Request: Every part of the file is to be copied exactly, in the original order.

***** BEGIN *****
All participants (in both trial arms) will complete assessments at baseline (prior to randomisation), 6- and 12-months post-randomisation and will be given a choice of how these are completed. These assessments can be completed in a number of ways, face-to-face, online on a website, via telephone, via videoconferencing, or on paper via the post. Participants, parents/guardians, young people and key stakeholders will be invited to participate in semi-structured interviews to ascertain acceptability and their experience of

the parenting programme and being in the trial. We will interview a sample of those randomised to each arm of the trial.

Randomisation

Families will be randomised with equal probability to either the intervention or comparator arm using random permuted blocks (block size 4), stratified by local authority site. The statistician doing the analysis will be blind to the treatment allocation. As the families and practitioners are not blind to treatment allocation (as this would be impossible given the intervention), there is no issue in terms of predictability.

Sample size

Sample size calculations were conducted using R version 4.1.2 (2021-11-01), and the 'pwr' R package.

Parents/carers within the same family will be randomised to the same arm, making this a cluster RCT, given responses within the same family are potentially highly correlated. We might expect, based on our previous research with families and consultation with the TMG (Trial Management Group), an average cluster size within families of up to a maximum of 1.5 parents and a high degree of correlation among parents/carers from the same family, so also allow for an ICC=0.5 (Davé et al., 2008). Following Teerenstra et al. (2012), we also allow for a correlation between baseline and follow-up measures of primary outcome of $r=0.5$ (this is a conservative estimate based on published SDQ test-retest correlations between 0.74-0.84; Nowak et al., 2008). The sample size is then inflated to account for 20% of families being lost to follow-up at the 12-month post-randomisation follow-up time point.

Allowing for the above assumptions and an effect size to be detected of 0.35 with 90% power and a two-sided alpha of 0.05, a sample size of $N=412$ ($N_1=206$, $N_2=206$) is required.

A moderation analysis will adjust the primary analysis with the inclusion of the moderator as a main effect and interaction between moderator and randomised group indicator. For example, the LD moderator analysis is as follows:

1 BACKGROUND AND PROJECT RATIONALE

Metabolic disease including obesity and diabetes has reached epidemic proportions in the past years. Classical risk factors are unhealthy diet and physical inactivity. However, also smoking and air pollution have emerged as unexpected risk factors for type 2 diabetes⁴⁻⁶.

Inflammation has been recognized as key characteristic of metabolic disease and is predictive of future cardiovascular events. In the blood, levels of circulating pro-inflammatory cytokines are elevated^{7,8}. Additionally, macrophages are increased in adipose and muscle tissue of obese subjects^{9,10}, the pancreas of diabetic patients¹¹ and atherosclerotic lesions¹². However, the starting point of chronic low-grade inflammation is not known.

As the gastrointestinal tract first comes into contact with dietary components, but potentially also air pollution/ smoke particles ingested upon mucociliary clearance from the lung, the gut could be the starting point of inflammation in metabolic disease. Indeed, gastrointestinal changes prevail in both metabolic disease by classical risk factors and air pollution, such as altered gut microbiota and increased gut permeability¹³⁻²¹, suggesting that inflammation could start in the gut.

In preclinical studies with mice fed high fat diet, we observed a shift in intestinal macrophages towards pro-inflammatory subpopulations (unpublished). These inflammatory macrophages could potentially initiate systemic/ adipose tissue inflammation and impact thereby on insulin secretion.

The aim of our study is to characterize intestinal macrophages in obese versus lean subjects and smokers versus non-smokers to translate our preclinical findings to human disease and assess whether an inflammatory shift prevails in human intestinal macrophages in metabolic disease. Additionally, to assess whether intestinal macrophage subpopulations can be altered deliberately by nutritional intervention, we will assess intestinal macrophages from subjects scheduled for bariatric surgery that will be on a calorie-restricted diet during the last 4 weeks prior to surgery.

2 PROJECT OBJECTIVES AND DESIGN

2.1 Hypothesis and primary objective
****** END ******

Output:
All participants (in both trial arms) will complete assessments at baseline (prior to randomisation), 6- and 12-months post-randomisation and will be given a choice of how these are completed. These assessments can be completed in a number of ways, face-to-face, online on a website, via telephone, via videoconferencing, or on paper via the post. Participants, parents/guardians, young people and key stakeholders will be invited to participate in semi-structured interviews to ascertain acceptability and their experience of

the parenting programme and being in the trial. We will interview a sample of those randomised to each arm of the trial.

Randomisation

Families will be randomised with equal probability to either the intervention or comparator arm using random permuted blocks (block size 4), stratified by local authority site. The statistician doing the analysis will be blind to the treatment allocation. As the families and practitioners are not blind to treatment allocation (as this would be impossible given the intervention), there is no issue in terms of predictability.

Sample size

Sample size calculations were conducted using R version 4.1.2 (2021-11-01), and the 'pwr' R package.

Parents/carers within the same family will be randomised to the same arm, making this a cluster RCT, given responses within the same family are potentially highly correlated. We might expect, based on our previous research with families and consultation with the TMG (Trial Management Group), an average cluster size within families of up to a maximum of 1.5 parents and a high degree of correlation among parents/carers from the same family, so also allow for an ICC=0.5 (Davé et al., 2008). Following Teerenstra et al. (2012), we also allow for a correlation between baseline and follow-up measures of primary outcome of $r=0.5$ (this is a conservative estimate based on published SDQ test-retest correlations between 0.74-0.84; Nowak et al., 2008). The sample size is then inflated to account for 20% of families being lost to follow-up at the 12-month post-randomisation follow-up time point.

Allowing for the above assumptions and an effect size to be detected of 0.35 with 90% power and a two-sided alpha of 0.05, a sample size of $N=412$ ($N_1=206$, $N_2=206$) is required.

A moderation analysis will adjust the primary analysis with the inclusion of the moderator as a main effect and interaction between moderator and randomised group indicator. For example, the LD moderator analysis is as follows:

1 BACKGROUND AND PROJECT RATIONALE

Metabolic disease including obesity and diabetes has reached epidemic proportions in the past years. Classical risk factors are unhealthy diet and physical inactivity. However, also smoking and air pollution have emerged as unexpected risk factors for type 2 diabetes⁴⁻⁶.

Inflammation has been recognized as key characteristic of metabolic disease and is predictive of future cardiovascular events. In the blood, levels of circulating pro-inflammatory cytokines are elevated^{7,8}. Additionally, macrophages are increased in adipose and muscle tissue of obese subjects^{9,10}, the pancreas of diabetic patients¹¹ and atherosclerotic lesions¹². However, the starting point of chronic low-grade inflammation is not known.

As the gastrointestinal tract first comes into contact with dietary components, but potentially also air pollution/ smoke particles ingested upon mucociliary clearance from the lung, the gut could be the starting point of inflammation in metabolic disease. Indeed, gastrointestinal changes prevail in both metabolic disease by classical risk factors and air pollution, such as altered gut microbiota and increased gut permeability¹³⁻²¹, suggesting that inflammation could start in the gut.

In preclinical studies with mice fed high fat diet, we observed a shift in intestinal macrophages towards pro-inflammatory subpopulations (unpublished). These inflammatory macrophages could potentially initiate systemic/ adipose tissue inflammation and impact thereby on insulin secretion.

The aim of our study is to characterize intestinal macrophages in obese versus lean subjects and smokers versus non-smokers to translate our preclinical findings to human disease and assess whether an inflammatory shift prevails in human intestinal macrophages in metabolic disease. Additionally, to assess whether intestinal macrophage subpopulations can be altered deliberately by nutritional intervention, we will assess intestinal macrophages from subjects scheduled for bariatric surgery that will be on a calorie-restricted diet during the last 4 weeks prior to surgery.

2 PROJECT OBJECTIVES AND DESIGN

2.1 Hypothesis and primary objective